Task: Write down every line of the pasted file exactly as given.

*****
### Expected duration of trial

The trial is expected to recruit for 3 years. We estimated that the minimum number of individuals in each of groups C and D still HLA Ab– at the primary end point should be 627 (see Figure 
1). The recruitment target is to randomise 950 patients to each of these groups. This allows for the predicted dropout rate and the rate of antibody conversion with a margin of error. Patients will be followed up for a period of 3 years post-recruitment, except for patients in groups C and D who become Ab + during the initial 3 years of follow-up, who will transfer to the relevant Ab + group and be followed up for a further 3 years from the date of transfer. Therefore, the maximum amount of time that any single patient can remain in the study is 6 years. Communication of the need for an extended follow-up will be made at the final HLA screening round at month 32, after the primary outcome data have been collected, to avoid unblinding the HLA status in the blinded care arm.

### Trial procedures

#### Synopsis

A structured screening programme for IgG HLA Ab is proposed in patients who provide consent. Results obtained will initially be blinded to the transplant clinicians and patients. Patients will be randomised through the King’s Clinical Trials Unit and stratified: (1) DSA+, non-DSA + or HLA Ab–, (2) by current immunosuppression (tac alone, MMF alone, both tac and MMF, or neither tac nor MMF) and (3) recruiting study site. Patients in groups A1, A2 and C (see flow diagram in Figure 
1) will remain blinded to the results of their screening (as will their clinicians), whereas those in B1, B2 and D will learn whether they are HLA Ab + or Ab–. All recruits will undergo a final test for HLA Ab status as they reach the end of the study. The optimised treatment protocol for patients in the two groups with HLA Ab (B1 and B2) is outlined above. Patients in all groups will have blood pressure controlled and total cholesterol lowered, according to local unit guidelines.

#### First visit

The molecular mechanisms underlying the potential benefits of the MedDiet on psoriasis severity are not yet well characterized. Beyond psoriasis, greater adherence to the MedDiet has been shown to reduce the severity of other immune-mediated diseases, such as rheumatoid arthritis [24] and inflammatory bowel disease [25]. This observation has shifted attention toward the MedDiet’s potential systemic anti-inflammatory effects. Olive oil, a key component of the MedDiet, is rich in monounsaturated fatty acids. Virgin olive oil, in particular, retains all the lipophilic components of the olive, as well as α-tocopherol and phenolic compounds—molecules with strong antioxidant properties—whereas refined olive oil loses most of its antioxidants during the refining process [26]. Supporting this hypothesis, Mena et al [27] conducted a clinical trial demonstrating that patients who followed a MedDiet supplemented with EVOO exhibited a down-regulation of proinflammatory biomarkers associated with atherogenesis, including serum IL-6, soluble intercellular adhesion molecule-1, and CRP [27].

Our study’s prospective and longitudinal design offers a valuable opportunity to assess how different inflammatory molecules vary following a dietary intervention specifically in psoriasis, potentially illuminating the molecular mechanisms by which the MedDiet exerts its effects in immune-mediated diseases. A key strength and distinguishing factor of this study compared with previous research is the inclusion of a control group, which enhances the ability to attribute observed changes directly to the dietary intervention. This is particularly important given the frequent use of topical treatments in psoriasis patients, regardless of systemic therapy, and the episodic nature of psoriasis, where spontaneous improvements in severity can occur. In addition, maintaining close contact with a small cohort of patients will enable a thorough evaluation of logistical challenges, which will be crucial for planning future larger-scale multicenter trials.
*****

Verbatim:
### Expected duration of trial

The trial is expected to recruit for 3 years. We estimated that the minimum number of individuals in each of groups C and D still HLA Ab– at the primary end point should be 627 (see Figure 
1). The recruitment target is to randomise 950 patients to each of these groups. This allows for the predicted dropout rate and the rate of antibody conversion with a margin of error. Patients will be followed up for a period of 3 years post-recruitment, except for patients in groups C and D who become Ab + during the initial 3 years of follow-up, who will transfer to the relevant Ab + group and be followed up for a further 3 years from the date of transfer. Therefore, the maximum amount of time that any single patient can remain in the study is 6 years. Communication of the need for an extended follow-up will be made at the final HLA screening round at month 32, after the primary outcome data have been collected, to avoid unblinding the HLA status in the blinded care arm.

### Trial procedures

#### Synopsis

A structured screening programme for IgG HLA Ab is proposed in patients who provide consent. Results obtained will initially be blinded to the transplant clinicians and patients. Patients will be randomised through the King’s Clinical Trials Unit and stratified: (1) DSA+, non-DSA + or HLA Ab–, (2) by current immunosuppression (tac alone, MMF alone, both tac and MMF, or neither tac nor MMF) and (3) recruiting study site. Patients in groups A1, A2 and C (see flow diagram in Figure 
1) will remain blinded to the results of their screening (as will their clinicians), whereas those in B1, B2 and D will learn whether they are HLA Ab + or Ab–. All recruits will undergo a final test for HLA Ab status as they reach the end of the study. The optimised treatment protocol for patients in the two groups with HLA Ab (B1 and B2) is outlined above. Patients in all groups will have blood pressure controlled and total cholesterol lowered, according to local unit guidelines.

#### First visit

The molecular mechanisms underlying the potential benefits of the MedDiet on psoriasis severity are not yet well characterized. Beyond psoriasis, greater adherence to the MedDiet has been shown to reduce the severity of other immune-mediated diseases, such as rheumatoid arthritis [24] and inflammatory bowel disease [25]. This observation has shifted attention toward the MedDiet’s potential systemic anti-inflammatory effects. Olive oil, a key component of the MedDiet, is rich in monounsaturated fatty acids. Virgin olive oil, in particular, retains all the lipophilic components of the olive, as well as α-tocopherol and phenolic compounds—molecules with strong antioxidant properties—whereas refined olive oil loses most of its antioxidants during the refining process [26]. Supporting this hypothesis, Mena et al [27] conducted a clinical trial demonstrating that patients who followed a MedDiet supplemented with EVOO exhibited a down-regulation of proinflammatory biomarkers associated with atherogenesis, including serum IL-6, soluble intercellular adhesion molecule-1, and CRP [27].

Our study’s prospective and longitudinal design offers a valuable opportunity to assess how different inflammatory molecules vary following a dietary intervention specifically in psoriasis, potentially illuminating the molecular mechanisms by which the MedDiet exerts its effects in immune-mediated diseases. A key strength and distinguishing factor of this study compared with previous research is the inclusion of a control group, which enhances the ability to attribute observed changes directly to the dietary intervention. This is particularly important given the frequent use of topical treatments in psoriasis patients, regardless of systemic therapy, and the episodic nature of psoriasis, where spontaneous improvements in severity can occur. In addition, maintaining close contact with a small cohort of patients will enable a thorough evaluation of logistical challenges, which will be crucial for planning future larger-scale multicenter trials.